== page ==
I don’t have an objection to any romance between characters of the same sex, although I’m not a voyeur. I remember the little talk in the kitchen when other people were trying to build a Ragi dictionary in the living room, but you said that you had heard from many young readers who thanked you for letting them feel good about their “coming out”. Because I’ve lived with a gay roommate, and one of my cousins was gay, I don’t find it a problem like some people do. I was never assaulted, propositioned, etc. in the way some paranoid straight people think gays act, and because I have had plenty of gay friends from my second college, it’s a non-issue with me. So, while I might be a tad uncomfortable with Khyel and Temorii, as well as Wesley and Stephen, there is nothing wrong with the stories, it should make the reader stop and say, “Now, what did she mean by that?” If we’re uncomfortable, then you’ve done a fine job of writing.
    Please send bribe to me at my regular home address. Thanks….. :mrgreen:

  • Sorry! Viewpoint. Wesley’s viewpoint shows up in GT only in the final scene.

    sigh…Once I got going, it was hard to stop. The thing is, until ‘NetWalkers was out, I couldn’t begin to explain to people just how deep a personality Wesley is. Now…hopefully the people who read the original series are starting to read between some lines. He’s not shallowly cruel; he’s driven by some pretty extreme responsibilities. I’ll give you all this much…when he’s mauling Stephen in the Watering Hole? He’s looking for a Mimetron button. 😉 Sometimes…they really are out to get you…esp if your name is Wesley Smith! 😀

    • If I understand you correctly, it’s something like having started the story line in the middle, and then working your way back to the beginning, and finally the end of the arc. Kind of like what Lucas did with “Star Wars”? Besides, once you started GT, it was obviously not going to turn out the way you expected. As I believe CJ said a few times, the story and characters oftentimes surprise her. And you’re probably letting the story flow from your brain to your fingers to the keyboard, and yes, I see that you would find it hard to stop.

      I see Wesley in a different light now. Thank you, and I’m sure that once I get through MNM, it will be even more favorable. We shall see.

  • Reptile

    I have recently reread your three original volumes and the omnibus edition with the teasers. Your comments on editing ring very true. I have been a consumer magazine editor and writer but never worked in book publishing. Actually, the thought of working for a book publisher has always horrified me, if only because I’m too impatient to wait two years or more to see the results of my efforts in print (as an editor). The type of interaction you needed and deserved is nowhere nearly as universal as one would expect.

    I enjoyed all the novels, recognizing that they were written over a 20-year period. also the teaser chapters in the omnibus version are wonderful and greatly broaden the characterization. I look forward to reading your revisions of the three originals–I gather they are tied up in technical (legal?) limbo at the moment, though written.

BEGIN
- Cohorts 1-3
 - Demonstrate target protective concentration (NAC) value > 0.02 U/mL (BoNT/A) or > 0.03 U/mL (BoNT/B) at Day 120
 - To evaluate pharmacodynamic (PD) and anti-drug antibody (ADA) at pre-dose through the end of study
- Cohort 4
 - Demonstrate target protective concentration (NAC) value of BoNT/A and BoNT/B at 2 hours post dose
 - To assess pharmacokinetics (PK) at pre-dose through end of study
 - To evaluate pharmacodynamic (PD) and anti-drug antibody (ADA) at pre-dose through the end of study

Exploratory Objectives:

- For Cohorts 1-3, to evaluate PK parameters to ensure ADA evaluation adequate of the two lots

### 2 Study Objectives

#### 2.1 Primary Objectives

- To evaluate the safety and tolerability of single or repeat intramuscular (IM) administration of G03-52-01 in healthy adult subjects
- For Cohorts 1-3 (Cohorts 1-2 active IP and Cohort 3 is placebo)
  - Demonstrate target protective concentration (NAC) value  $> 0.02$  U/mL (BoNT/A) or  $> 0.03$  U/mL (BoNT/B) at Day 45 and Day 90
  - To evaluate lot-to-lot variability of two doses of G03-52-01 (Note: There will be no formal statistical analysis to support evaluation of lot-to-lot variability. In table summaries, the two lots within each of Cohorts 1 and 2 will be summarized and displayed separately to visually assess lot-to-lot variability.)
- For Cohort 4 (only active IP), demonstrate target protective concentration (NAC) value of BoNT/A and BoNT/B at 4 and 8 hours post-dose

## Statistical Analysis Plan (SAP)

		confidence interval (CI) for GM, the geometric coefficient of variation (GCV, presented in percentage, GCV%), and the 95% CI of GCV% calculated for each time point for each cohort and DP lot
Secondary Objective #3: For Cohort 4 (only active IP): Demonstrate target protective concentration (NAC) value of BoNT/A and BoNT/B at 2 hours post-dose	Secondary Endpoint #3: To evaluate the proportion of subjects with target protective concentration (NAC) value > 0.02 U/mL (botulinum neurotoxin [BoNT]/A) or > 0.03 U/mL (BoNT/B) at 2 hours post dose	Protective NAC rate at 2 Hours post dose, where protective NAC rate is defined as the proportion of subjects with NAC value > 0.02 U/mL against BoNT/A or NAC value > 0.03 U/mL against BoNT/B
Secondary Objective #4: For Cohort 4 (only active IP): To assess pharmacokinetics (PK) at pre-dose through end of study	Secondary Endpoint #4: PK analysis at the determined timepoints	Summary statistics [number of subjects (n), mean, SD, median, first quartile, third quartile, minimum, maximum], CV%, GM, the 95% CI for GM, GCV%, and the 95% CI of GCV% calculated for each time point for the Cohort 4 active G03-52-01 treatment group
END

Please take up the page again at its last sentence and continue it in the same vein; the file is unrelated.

Yes, the cadence of personal growth of Wesley is a little off–he’s more mature at 21 than at 32–but I had sort of guessed that part of the reason was the writing time frame. Also, with 20-years experience you are a more controlled writer. But I really respect that you took the risks that did. and overall I think they are much more interesting books because of that, even if the reader is/was occasionally confused.

    It’s great that the internet offers you the opportunity to bring these books back to life!

    • Thank you!!!! On all counts.

      The only technical hangup now is getting my covers done! 😀 I have the ideas, now I just need to execute. I’d hoped to have them up last month, but the new marine tank kind of cut into that plan, and now we’re into the craziest month of the year: two cons, flowers (and weeds) blooming like mad, and painting carousel horses down in the Tri-Cities!

      Considering GT was my first fiction of any kind, and considering I had to cut back words willy nilly and meet a deadline without ever checking for the effect of those cuts, I’m really still pretty proud of the originals. I always knew Wesley’s apparent maturity level was a facade (I thought that came through, but rereading it myself, I realize it’s one of those things that, without his VP from the beginning, just never reconciled) but now, with his VP in there from the start, and knowing where his head is at coming out of Vandereaux, I think (hope) he comes through very differently. I’ll count on all you guys to let me know. One of the best things about the internet is, if it REALLY doesn’t work, I can fix it! My first Beta Reader gave it a thumbs up, however, so I’m hoping.

      I was on the best panel at MisCon…it was on writing snarky characters, and Wesley is definitely a snark by that time. He’s got so much bitterness built up, that when Stephen arrives, seeming bait from all he despises, the snark turns mean. It’s probably one of the hardest kinds of characters to make likable in a serious novel (works well in humor) but that’s what he is and it’s my job to make him work and for everyone to understand what a fundamentally honorable guy he is. But he’s as much on the brink of sanity as Stephen…more precarious in some ways, because he’s not really aware of it…until Stephen arrives and sets all these elements in motion.

      Anyway…no more teasers! Gotta get the books out!!!!

      Thanks again.